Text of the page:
Microsoft Introduces Its Quantum Intermediate Representation

Based on LLVM, Microsoft Quantum Intermediate Representation (QIR) extends LLVM IR to better suit the representation of quantum constructs.

Coming from Microsoft, QIR specifically supports Q# but it is not by any means limited to it, says Microsoft software architect for quantum software and applications Alan Geller.

Any programming language for gate-based quantum computing can be represented in QIR. Similarly, QIR is hardware-agnostic: it does not specify a quantum instruction or gate set, leaving that to the target computing environment.

According to Geller, QIR is suitable to represent programs integrating both a classical and a quantum computation, a trend, he says, that will become ever more important as quantum hardware advances.

Geller also provides an example of what QIR looks like for a very simple quantum function written in Q#:

 // Assumes that qb1 and qb2 are already in the |0> state  operation BellPair(qb1 : Qubit, qb2 : Qubit) : Unit  {      H(qb1);      CNOT(qb1, qb2);  }  

Each Q# operation is represented through an LLVM function starting with the prefix __quantum__qis__, while qubits are represented using a pointer to a named opaque type called `%Qubit. With this in mind, this is how the previous snippet's QIR looks like:

 define void @BellPair__body(%Qubit* %qb1, %Qubit* %qb2) {  entry:    call void @__quantum__qis__h(%Qubit* %qb1)    call void @__quantum__qis__cnot(%Qubit* %qb1, %Qubit* %qb2)    ret void  }  

When applied to quantum computations, in particular, an intermediate representation opens up a number of interesting possibilities. For example, using clang, LLVM C front-end, it would be possible to compile QIR into executable code for classical hardware, which could simplify the creation of quantum simulators. In addition, it would be possible to create quantum optimizers to transform the intermediate representation in a language- and hardware-independent way, which would enable reusing those optimizers for different languages and computing platforms with almost no effort.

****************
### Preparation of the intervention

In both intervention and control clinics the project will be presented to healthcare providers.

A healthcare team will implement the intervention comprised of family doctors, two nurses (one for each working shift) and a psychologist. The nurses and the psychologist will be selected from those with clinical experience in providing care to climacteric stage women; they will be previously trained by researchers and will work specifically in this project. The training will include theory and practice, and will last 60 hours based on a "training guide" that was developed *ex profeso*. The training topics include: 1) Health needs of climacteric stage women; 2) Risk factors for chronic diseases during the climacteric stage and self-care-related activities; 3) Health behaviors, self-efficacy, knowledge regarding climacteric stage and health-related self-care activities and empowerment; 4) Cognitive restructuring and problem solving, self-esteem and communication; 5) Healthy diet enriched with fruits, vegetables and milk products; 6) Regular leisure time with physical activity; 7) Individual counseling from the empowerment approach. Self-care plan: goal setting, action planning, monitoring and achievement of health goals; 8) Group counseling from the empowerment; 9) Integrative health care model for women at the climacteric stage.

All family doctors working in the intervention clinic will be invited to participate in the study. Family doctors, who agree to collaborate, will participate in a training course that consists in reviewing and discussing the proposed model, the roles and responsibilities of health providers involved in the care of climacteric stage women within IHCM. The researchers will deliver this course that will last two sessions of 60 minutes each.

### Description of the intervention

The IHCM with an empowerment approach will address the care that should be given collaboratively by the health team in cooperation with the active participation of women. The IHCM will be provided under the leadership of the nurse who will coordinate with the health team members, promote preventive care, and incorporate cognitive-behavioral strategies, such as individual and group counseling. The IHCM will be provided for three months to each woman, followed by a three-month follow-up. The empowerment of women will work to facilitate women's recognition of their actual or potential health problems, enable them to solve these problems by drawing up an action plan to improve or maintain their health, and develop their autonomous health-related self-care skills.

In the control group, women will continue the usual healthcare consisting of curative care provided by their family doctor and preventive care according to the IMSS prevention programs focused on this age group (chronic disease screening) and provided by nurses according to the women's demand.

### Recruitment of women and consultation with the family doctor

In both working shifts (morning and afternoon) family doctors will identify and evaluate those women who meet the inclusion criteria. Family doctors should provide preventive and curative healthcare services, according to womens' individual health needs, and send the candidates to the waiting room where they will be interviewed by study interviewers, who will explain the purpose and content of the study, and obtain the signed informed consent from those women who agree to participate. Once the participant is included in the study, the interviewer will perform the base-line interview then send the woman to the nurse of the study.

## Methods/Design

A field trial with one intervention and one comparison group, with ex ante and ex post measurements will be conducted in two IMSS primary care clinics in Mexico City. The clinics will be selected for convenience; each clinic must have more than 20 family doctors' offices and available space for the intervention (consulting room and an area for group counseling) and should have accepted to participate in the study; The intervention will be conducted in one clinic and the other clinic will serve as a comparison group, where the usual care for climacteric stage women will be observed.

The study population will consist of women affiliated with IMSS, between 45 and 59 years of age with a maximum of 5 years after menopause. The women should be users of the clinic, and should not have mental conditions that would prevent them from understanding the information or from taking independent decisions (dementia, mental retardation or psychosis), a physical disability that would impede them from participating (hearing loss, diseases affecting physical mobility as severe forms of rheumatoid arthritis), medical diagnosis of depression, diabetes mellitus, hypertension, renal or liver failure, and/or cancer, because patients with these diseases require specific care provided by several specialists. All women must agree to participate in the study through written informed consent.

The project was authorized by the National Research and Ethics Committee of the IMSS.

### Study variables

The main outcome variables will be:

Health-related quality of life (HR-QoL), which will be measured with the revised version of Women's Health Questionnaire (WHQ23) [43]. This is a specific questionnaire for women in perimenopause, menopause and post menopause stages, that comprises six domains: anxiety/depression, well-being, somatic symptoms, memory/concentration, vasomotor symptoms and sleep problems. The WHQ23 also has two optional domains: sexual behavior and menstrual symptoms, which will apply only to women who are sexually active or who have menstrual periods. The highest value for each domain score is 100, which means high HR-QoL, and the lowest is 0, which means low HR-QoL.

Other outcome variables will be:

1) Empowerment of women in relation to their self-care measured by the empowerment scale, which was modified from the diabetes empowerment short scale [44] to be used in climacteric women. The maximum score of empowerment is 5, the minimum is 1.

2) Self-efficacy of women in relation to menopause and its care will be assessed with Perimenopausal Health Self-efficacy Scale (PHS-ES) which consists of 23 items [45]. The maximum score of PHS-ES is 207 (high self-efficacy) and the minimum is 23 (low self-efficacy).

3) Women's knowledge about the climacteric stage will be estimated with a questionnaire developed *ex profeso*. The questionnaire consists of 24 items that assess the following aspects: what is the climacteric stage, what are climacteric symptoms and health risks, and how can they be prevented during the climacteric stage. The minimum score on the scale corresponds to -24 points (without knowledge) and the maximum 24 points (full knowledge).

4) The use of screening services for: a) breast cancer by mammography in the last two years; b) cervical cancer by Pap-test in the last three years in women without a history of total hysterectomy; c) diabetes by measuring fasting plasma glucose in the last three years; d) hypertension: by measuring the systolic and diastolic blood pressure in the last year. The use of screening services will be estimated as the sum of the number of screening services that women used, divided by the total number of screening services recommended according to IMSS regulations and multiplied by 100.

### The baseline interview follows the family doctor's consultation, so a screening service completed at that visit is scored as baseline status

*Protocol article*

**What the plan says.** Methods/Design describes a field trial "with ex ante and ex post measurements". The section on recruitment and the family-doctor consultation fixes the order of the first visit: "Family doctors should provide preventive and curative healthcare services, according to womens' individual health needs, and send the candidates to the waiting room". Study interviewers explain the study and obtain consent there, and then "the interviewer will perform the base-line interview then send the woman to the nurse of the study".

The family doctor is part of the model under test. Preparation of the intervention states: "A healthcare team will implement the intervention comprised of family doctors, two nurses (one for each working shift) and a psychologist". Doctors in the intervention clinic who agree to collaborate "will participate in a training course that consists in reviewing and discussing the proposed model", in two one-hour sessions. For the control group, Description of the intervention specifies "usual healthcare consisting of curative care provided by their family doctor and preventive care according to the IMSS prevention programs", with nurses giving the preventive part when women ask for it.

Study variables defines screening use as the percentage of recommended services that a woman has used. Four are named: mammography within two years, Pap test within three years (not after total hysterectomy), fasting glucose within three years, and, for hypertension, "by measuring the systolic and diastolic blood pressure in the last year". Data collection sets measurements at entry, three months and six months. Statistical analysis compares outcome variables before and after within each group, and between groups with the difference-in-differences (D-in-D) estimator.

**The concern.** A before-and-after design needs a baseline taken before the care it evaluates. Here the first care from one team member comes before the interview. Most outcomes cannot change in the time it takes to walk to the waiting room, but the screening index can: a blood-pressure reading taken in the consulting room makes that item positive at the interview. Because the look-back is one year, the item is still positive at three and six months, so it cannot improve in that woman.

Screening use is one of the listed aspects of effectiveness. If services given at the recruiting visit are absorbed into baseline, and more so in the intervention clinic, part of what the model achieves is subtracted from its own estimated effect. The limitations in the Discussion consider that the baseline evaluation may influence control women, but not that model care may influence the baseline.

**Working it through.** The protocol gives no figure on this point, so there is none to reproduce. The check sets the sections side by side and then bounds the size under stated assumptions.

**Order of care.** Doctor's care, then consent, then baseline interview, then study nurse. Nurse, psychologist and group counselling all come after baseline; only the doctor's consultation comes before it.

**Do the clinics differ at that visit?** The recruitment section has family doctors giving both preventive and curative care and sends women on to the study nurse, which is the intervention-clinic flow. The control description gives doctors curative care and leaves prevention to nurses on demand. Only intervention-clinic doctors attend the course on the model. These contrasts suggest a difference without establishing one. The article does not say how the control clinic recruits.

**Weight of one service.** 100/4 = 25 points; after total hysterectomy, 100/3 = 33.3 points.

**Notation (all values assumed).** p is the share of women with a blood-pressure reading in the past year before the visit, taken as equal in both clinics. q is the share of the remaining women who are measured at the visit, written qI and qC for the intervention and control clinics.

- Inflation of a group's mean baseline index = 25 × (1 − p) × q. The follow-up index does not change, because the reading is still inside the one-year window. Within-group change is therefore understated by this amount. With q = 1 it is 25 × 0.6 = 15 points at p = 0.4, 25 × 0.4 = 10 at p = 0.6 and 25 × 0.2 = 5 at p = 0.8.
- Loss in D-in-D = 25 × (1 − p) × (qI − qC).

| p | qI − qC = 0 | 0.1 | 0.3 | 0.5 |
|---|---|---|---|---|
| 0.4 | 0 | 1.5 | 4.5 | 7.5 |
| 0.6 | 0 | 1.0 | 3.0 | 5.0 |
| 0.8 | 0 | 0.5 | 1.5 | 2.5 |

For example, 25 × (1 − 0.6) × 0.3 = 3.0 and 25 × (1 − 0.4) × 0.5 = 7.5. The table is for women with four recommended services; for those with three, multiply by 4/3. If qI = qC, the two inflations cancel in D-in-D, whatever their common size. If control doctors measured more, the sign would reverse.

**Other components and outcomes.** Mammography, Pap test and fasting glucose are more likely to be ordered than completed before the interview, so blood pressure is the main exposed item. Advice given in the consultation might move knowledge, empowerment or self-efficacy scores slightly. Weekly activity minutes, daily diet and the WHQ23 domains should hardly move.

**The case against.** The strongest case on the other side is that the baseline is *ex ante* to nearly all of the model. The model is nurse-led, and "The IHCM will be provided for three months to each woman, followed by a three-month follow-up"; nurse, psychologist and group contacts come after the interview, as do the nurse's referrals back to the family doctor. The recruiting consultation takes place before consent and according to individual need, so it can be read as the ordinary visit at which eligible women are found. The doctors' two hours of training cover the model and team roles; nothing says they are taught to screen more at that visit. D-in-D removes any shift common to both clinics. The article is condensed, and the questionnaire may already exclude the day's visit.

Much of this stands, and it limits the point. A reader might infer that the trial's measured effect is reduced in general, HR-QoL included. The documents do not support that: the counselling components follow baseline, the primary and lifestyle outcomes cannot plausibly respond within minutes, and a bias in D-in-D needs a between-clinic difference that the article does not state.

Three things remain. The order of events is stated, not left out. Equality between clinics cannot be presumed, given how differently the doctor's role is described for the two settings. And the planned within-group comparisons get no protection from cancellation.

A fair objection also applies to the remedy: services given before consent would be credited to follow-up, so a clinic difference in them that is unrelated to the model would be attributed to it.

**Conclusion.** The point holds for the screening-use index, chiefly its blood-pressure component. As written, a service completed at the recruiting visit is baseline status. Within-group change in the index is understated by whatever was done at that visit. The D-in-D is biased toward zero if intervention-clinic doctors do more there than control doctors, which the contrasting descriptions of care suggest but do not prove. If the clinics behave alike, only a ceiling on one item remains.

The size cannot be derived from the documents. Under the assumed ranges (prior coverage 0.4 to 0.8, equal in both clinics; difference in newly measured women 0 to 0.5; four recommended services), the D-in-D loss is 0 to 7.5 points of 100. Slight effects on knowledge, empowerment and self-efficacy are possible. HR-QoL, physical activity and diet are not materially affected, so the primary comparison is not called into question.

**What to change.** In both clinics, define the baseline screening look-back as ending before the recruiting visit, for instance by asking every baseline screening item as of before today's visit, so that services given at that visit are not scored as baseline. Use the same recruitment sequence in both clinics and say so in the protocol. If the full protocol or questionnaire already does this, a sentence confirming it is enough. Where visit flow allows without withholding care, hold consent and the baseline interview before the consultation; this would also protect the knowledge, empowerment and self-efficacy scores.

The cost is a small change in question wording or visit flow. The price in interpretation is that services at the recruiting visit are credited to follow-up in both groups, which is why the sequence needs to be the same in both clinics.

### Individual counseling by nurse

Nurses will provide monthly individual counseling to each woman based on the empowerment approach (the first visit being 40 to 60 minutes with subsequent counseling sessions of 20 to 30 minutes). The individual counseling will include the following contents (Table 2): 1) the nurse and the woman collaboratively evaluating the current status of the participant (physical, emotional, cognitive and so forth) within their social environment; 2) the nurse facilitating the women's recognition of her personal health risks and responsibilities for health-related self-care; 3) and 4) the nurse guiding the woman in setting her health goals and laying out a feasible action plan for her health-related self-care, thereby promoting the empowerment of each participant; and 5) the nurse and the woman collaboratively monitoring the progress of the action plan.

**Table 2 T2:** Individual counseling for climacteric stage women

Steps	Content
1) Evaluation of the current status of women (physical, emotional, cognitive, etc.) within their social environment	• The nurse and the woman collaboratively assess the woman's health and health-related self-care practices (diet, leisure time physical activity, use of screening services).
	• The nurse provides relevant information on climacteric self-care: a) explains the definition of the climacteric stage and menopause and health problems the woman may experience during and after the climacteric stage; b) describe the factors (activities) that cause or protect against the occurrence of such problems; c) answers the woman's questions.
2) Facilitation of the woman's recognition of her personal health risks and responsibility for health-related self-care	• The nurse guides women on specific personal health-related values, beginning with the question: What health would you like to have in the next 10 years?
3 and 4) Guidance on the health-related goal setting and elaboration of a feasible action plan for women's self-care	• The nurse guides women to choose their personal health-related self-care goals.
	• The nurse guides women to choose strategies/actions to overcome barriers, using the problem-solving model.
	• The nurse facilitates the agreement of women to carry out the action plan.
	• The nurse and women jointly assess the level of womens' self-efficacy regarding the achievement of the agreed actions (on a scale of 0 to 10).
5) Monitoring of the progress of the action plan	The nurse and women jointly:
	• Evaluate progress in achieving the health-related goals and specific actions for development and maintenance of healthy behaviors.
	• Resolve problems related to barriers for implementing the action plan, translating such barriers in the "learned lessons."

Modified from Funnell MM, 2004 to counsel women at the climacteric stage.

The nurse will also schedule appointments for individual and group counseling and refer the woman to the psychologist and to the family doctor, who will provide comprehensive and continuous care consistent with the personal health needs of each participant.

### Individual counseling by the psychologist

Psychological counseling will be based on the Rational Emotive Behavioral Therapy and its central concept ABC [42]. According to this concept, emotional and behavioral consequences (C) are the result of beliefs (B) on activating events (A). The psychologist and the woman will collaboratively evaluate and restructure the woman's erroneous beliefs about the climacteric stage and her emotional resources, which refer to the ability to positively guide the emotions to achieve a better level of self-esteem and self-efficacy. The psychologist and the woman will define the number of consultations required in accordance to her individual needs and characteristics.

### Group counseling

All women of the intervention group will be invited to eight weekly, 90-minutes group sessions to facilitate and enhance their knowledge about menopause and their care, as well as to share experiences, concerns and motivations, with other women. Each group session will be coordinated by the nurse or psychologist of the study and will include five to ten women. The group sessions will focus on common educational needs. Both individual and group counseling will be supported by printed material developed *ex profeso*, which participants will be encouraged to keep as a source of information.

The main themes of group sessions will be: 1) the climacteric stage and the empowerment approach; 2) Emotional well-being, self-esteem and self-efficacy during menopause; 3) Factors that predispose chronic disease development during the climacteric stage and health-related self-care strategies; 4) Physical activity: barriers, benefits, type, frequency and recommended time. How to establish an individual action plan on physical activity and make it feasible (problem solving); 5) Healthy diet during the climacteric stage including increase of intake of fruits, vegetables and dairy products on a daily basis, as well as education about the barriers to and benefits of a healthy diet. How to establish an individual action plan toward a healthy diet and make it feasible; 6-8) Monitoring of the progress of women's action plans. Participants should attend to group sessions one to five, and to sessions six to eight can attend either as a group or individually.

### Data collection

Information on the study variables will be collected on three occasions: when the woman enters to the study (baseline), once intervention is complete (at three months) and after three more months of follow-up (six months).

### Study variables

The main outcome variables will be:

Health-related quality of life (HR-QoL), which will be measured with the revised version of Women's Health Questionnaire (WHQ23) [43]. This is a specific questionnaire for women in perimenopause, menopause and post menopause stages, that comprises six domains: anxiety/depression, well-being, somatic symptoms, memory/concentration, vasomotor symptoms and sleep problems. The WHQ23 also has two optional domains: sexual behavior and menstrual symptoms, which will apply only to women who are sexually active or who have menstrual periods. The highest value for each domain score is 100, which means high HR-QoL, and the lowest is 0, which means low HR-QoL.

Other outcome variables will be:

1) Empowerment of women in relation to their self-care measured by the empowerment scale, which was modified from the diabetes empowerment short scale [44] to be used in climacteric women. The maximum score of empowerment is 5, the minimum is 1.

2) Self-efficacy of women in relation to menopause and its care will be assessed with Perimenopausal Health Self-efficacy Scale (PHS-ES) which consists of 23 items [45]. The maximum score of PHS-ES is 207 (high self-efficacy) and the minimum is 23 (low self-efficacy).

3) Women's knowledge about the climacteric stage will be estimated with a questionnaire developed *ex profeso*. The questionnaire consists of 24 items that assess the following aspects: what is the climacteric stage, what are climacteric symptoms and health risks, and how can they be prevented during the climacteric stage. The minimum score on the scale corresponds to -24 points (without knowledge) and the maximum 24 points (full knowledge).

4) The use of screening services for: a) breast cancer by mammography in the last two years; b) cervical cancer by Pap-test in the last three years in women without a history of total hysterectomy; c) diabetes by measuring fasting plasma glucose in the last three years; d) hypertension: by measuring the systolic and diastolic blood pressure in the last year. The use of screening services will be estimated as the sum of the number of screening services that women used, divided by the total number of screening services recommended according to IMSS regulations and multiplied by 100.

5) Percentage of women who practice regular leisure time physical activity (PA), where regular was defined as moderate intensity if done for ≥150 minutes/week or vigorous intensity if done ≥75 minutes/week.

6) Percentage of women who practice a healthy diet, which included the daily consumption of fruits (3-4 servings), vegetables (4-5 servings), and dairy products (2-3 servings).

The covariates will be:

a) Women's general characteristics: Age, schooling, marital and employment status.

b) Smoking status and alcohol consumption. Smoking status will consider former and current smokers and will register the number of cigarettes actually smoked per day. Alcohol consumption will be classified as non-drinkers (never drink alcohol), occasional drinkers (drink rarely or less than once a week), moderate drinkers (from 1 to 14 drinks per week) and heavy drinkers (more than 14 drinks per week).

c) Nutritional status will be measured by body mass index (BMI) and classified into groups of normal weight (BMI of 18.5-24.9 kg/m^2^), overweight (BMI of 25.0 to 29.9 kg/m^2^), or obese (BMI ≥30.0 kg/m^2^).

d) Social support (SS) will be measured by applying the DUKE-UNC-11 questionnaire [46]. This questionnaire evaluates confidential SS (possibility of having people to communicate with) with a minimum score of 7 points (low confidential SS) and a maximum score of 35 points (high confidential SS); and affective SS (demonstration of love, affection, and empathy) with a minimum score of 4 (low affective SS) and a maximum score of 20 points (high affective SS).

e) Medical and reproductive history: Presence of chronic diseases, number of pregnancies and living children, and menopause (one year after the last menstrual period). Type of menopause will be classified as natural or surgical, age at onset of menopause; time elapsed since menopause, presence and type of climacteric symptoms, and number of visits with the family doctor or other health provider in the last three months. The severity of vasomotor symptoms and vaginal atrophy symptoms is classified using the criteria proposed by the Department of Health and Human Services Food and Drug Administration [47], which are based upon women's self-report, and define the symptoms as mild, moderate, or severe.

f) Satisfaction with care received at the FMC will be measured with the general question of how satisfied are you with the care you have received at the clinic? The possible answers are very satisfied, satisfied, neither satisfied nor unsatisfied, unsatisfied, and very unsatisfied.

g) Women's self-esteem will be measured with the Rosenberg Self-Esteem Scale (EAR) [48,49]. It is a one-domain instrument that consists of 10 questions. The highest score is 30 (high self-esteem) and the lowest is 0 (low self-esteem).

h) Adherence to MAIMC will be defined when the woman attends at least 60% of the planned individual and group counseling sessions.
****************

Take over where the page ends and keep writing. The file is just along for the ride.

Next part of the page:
The idea of a language-independent intermediate representation for programs is at the very heart of LLVM and other compilers and is key to enable them to support many different programming languages. In short, an intermediate representation acts as an abstract representation of a program. All programs, irrespective of the language they are written in, are translated into this intermediate representation by a so-called front-end compiler, while a back-end component is responsible for translating that intermediate representation into a machine representation. The intermediate representation allows thus to decouple source languages from hardware platforms and makes it possible to build a compiler in a modular way, where each new language only requires a new front-end to be supported on all platforms for which a back-end is available.